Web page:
Almost exactly a year ago, I presented a few selected programs for composing music with AI in a blog (in German: How powerful are AI-based programs for composing music already?), ranging from to In particular, the AI-based apps for creating music using text prompts were still in the experimental stage. But now there’s an update on the current development of composition programs.

Try it out for yourself – in fact, the programs presented here are (so far) free of charge; registration is uncomplicated, for example with a Google/Apple or X account. Both companies presented here were founded by former Google researchers.

Let’s start with On Soundcloud (CLICK HERE) you will find an example that gives you an idea of what you can achieve with a proper text prompt. And on the suno-Webseite you’ll find a ton of other examples in the menu item “Explore”.

In an interview with music magazine Rolling Stone the co-founder of Suno, Mikey Shulman explained that music is incredibly complex and difficult to reproduce compared to text and images. “It’s a wave. It’s a continuous signal.” . On sunoy, the individual text and the title are generated by ChatGPT.

The second app you should check out: Udio is supported by prominent investors such as Andreessen Horowitz and artists such as Will. i. am and Common.

The quality of both Udio and Suno is stunning. However, some users have reported that their Udio recordings sound a bit clearer, especially when it comes to vocals. Overall, it becomes clear that in the not too distant future AI-composed music will play a role on streaming platforms such as Spotify or Soundcloud – on use case: playlists for background music.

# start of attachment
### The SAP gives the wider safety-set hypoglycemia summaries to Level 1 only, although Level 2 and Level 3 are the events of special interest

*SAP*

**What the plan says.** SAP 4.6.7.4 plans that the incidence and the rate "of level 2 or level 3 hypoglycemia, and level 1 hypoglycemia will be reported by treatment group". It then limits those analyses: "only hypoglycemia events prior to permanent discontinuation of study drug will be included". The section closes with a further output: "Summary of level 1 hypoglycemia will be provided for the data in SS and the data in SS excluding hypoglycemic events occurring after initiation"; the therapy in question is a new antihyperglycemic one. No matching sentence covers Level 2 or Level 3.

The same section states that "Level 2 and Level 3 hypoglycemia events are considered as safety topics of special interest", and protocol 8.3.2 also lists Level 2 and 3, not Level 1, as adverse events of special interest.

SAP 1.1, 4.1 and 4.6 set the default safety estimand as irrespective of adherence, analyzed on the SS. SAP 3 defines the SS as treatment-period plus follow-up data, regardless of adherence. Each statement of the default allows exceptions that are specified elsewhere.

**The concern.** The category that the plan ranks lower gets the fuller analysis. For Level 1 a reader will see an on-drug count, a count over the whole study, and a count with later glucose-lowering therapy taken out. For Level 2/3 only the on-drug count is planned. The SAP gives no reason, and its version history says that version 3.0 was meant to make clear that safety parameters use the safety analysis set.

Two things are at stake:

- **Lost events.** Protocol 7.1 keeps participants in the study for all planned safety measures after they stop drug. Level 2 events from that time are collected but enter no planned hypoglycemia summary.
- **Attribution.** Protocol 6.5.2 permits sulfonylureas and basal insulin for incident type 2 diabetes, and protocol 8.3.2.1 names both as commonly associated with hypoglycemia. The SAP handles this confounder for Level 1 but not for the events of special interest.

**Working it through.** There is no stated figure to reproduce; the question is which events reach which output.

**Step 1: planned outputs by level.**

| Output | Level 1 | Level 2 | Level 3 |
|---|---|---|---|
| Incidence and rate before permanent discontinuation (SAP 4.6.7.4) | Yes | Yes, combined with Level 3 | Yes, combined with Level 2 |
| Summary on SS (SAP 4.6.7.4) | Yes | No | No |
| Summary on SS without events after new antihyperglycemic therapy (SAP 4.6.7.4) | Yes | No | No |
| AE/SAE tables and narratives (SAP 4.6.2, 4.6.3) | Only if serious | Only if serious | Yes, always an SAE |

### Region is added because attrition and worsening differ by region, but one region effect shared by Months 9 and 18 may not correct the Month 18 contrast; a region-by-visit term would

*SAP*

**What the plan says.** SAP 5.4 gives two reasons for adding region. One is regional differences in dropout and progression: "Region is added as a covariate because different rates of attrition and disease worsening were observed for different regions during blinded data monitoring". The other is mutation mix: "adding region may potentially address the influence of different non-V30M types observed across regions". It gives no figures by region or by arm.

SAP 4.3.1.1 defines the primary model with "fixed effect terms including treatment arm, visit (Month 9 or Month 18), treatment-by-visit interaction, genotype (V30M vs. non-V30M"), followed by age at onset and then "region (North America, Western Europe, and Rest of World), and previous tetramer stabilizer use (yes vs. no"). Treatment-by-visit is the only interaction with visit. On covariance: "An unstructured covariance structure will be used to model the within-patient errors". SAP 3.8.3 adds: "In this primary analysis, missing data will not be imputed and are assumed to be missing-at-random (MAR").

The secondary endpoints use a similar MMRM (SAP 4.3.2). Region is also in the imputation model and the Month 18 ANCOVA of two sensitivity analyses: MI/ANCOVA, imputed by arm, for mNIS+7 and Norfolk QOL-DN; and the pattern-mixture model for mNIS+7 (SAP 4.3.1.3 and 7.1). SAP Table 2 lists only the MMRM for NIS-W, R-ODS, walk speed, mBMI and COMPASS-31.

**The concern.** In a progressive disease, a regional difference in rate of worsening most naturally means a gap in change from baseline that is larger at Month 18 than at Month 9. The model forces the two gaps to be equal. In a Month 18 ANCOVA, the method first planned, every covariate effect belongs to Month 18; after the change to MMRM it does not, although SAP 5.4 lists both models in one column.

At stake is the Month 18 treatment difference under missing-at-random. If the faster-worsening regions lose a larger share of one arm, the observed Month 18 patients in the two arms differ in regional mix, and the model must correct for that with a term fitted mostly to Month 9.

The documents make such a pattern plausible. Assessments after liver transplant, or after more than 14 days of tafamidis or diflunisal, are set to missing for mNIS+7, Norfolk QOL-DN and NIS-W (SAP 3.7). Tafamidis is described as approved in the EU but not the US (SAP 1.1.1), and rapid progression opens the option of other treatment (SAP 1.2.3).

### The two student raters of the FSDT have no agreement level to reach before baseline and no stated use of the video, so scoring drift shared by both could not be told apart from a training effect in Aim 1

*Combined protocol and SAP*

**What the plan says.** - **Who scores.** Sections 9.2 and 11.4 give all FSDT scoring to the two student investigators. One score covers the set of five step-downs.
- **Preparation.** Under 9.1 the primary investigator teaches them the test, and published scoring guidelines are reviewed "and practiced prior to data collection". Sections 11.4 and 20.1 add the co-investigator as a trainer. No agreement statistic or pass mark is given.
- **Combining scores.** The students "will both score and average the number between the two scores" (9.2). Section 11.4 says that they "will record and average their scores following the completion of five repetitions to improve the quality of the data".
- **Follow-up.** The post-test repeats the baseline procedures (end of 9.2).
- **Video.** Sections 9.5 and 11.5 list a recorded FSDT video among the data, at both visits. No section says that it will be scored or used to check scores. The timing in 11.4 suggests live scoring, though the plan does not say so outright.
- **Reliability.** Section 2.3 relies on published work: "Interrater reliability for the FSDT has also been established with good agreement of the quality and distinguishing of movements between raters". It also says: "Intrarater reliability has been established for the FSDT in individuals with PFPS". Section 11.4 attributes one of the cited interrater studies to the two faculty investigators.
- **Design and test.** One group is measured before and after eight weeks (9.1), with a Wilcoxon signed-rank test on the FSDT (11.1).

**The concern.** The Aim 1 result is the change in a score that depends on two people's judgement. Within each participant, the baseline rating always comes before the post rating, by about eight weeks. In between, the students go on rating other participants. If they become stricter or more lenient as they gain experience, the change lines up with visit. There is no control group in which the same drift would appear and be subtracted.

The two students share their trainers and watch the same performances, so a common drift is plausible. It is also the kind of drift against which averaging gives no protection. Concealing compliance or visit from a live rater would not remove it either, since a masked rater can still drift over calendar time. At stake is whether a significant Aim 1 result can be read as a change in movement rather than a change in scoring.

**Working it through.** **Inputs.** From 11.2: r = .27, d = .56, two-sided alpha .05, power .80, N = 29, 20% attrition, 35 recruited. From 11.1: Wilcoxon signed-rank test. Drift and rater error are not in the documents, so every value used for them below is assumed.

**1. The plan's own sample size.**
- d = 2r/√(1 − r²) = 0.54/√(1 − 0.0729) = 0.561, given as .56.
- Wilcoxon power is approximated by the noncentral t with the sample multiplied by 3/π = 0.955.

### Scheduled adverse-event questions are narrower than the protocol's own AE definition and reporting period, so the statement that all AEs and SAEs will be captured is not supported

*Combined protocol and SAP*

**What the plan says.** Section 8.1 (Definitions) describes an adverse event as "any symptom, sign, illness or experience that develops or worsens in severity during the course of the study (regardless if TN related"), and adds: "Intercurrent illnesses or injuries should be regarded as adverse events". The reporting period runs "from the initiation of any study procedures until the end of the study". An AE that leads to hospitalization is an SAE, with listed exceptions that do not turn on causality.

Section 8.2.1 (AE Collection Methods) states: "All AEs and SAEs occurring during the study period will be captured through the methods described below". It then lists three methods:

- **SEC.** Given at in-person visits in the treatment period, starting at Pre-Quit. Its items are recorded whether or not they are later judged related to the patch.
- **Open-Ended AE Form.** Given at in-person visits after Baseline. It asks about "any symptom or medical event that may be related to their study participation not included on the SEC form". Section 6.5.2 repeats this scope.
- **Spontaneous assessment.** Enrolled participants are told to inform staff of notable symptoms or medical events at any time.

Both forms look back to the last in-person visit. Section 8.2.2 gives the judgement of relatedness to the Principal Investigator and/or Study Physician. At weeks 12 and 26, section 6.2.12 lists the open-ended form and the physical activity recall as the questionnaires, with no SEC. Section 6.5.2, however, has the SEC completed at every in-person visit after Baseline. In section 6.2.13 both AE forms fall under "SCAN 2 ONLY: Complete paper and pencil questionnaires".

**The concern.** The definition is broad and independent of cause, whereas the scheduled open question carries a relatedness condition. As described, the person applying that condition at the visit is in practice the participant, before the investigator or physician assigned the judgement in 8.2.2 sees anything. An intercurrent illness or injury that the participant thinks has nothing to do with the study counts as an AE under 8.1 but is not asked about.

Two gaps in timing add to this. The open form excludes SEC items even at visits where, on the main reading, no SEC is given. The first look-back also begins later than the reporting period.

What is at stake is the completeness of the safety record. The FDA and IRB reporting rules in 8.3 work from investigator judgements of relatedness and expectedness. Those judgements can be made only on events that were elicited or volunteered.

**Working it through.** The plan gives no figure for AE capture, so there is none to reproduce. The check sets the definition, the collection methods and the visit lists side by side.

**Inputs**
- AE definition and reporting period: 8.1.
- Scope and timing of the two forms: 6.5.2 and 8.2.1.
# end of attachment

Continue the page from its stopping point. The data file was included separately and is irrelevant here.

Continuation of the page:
Addendum from 01.07.2024

The world’s largest music labels are suing AI music generators: Universal Music Group, Warner Music Group and Sony Music Entertainment have filed lawsuits against Udio and Suno. They accuse the music start-ups of illegally training their AI models with protected material.

Led by the Recording Industry Association of America (RIAA), the labels are demanding up to USD 150,000 per work and potential billions in damages. According to the RIAA, the platforms are said to have imitated specific artists and hit songs. The companies are said to have already admitted to training with copyrighted material.

Just recently, both startups have received significant funding – Suno got 125 mUSD in May, Udio secured 10 mUSD.

While text and image generation platforms have faced legal challenges, AI music generators are now also coming under scrutiny. Interestingly, music labels are particularly active here and are looking for collaborations with AI companies. It remains to be seen whether the current lawsuits will set groundbreaking precedents and / or lead to heavy fines and new licensing models.

Source: From the AI Newsletter by Henry Hasselbach from 27.06.2024

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  • Author

    The author is a manager in the software industry with international expertise: Authorized officer at one of the large consulting firms - Responsible for setting up an IT development center at the Bangalore offshore location - Director M&A at a software company in Berlin.